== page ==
By Debra K. Waranch, LCSW-C
Often in our daily lives we come across people who are upset and angry. These encounters can leave us feeling dismayed or hurt, or feeling as if their anger transfers onto us. This recently happened to me, but I refused to let the person’s anger attach to me. I realized the anger was this person’s alone, but I also knew he would go on throughout the day doing this to others. It saddened and concerned me.
Making a person feel bad or belittling another only reflects poorly on the aggressor. “Disrespecting” another person can damage his or her self- esteem, and it can lead to retaliation and even violence.
We all make mistakes and at times lose our cool, not always purposely, but because we are all human, busy with our own lives, and rushed.
When you are on the receiving end of someone’s losing his temper, what can you do? Instead of internalizing the person’s anger, take it as an opportunity to help someone out. You have been given a teachable moment, a gift of an opportunity to help another person by providing guidance with information you may have.
How can we learn to manage anger when it is directed at us? Here are some guiding tools:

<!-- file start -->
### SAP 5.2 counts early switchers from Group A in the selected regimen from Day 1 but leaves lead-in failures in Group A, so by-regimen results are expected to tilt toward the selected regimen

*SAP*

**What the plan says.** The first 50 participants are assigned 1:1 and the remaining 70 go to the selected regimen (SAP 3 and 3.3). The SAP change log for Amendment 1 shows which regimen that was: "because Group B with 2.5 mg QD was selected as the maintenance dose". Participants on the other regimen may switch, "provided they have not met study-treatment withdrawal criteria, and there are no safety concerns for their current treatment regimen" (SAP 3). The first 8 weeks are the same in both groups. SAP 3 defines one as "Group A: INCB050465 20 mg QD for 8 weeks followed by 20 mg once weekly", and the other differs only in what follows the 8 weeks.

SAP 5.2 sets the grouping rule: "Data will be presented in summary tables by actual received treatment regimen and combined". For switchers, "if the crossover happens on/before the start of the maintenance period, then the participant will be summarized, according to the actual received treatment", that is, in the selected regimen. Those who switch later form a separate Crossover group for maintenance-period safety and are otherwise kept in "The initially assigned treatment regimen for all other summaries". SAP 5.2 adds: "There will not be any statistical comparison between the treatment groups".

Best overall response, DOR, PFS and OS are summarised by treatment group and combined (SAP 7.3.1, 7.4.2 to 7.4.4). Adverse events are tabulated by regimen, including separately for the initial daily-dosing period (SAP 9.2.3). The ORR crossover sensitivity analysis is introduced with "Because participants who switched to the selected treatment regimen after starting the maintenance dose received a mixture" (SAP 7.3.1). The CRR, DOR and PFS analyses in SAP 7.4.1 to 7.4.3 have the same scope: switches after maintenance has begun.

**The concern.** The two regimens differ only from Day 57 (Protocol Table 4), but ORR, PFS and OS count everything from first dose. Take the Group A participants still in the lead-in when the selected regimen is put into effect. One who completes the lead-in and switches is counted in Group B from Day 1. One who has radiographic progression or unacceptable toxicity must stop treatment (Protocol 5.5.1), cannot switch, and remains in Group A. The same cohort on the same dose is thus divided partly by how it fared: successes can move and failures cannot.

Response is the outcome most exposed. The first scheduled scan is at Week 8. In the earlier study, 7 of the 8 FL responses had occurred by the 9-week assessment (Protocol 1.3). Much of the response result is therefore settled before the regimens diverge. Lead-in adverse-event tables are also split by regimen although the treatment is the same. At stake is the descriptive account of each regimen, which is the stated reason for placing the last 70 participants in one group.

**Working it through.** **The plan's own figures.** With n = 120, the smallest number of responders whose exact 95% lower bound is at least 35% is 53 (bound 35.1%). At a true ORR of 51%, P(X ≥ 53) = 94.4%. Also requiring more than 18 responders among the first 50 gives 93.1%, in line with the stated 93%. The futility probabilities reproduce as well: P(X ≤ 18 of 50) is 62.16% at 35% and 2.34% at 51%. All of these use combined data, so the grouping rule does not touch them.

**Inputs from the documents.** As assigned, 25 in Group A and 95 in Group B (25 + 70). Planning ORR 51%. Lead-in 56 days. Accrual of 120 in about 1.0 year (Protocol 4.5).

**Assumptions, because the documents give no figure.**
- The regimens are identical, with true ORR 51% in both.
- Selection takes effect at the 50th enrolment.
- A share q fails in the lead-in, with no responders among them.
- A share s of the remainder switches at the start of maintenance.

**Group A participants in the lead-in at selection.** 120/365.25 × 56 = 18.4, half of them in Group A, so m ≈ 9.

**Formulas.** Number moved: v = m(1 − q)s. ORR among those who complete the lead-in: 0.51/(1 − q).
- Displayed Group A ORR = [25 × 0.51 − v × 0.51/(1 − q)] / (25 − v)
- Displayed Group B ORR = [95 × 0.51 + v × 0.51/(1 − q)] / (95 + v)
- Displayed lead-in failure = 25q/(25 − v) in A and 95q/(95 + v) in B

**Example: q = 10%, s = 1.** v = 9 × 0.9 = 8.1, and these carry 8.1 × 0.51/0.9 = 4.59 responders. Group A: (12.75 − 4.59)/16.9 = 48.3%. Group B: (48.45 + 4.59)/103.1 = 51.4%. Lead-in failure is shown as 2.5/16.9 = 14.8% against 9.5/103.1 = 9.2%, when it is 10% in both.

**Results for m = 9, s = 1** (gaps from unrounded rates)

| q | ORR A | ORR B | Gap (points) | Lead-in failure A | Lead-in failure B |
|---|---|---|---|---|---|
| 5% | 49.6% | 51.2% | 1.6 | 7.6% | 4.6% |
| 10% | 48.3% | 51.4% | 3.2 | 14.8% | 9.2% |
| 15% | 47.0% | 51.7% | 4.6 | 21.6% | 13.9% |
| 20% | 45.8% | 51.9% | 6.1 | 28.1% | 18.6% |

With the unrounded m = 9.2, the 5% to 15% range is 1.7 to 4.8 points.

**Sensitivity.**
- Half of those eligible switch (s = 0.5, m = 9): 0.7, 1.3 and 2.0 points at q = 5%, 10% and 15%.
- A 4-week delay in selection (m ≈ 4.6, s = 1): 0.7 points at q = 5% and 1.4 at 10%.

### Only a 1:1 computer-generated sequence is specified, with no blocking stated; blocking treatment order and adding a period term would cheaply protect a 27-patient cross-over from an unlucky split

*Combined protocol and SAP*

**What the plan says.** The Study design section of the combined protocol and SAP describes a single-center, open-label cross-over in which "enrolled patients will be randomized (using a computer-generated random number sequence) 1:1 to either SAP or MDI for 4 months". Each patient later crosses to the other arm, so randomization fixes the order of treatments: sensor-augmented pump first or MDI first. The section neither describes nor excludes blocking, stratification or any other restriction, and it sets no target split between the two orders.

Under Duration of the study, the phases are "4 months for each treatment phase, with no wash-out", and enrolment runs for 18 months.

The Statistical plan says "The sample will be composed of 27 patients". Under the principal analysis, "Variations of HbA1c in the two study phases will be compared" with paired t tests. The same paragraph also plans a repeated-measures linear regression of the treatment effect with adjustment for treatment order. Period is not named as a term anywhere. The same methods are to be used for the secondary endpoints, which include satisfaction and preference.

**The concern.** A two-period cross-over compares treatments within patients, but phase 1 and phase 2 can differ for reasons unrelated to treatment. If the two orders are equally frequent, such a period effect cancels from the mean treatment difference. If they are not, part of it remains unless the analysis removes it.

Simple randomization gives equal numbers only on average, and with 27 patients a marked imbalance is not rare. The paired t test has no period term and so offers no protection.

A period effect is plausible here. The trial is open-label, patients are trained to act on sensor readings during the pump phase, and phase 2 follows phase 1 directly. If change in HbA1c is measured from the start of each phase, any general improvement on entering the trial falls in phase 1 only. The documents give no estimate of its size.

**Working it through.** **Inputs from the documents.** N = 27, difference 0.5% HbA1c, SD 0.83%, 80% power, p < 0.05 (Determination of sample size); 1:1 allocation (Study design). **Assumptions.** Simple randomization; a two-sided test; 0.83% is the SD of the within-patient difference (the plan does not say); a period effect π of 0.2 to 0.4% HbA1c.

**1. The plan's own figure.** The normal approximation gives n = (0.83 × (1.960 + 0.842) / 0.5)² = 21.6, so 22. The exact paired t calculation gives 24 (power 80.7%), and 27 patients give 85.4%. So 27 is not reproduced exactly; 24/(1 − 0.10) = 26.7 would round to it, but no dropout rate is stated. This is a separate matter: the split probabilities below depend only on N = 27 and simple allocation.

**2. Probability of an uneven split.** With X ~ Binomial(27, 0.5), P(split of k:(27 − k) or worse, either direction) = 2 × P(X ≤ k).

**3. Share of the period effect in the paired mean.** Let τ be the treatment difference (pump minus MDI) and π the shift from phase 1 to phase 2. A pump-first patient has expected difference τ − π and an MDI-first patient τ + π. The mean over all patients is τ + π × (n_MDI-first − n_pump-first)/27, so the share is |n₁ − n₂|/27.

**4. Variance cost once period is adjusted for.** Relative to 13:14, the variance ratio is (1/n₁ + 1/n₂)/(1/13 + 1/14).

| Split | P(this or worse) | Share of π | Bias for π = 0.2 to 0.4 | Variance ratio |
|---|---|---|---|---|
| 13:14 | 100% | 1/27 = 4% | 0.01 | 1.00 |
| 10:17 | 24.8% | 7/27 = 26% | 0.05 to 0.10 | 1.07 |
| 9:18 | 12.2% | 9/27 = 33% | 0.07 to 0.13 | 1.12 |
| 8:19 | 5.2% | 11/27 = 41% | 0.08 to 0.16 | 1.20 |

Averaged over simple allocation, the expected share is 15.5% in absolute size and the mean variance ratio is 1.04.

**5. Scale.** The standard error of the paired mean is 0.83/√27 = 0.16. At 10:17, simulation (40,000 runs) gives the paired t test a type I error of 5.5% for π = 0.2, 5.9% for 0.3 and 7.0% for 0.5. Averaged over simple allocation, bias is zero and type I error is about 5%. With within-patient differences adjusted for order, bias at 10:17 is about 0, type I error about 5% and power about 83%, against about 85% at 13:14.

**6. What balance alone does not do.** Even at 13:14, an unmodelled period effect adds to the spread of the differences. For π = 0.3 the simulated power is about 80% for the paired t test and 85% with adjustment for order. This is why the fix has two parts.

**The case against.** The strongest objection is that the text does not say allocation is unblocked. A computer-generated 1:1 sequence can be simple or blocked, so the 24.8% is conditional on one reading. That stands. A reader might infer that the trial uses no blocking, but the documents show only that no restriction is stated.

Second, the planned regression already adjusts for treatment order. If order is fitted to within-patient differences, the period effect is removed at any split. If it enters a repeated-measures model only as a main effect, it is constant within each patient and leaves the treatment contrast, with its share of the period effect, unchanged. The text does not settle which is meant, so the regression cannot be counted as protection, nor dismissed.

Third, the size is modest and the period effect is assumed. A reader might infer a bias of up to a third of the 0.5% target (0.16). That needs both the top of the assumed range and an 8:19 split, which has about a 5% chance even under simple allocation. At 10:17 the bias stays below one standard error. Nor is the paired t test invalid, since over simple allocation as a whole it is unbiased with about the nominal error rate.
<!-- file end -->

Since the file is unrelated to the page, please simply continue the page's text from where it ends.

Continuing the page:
- When feeling the zing of anger towards you, do not immediately respond back.
- Take time to assess what you are feeling.
- Ask yourself: will my response back make a difference to this person? How?
- Ask: will my response thwart that person’s anger or raise it up?
- Smile—it gives a peaceful message. The unexpected response of a smile (if it’s not in a mocking spirit) may disarm the other person or distract him from his anger.
- Calmly and slowly state your reaction in a non-defensive manner.
Each of us is responsible for how we express our feelings. We need to own our anger, and sometimes to check it at the door before proceeding. Meeting others’ anger with calm and kindness can often defuse it. This will make you feel better, and it can often also make the angry individual feel better. You may even be protecting someone else from the anger.
These are good guidelines not just for adults; we can also use them to help our children learn how to manage their own anger and how to react to the anger of others. By watching how we respond to anger, our children will learn that verbal attacks are not OK and that we need to respect others’ feelings.
As a community, if each of us kept our anger in check, imagine the peaceful world we could live in.
By Debra K. Waranch, LCSW-C, Therapy Services, Jewish Community Services, Baltimore, MD
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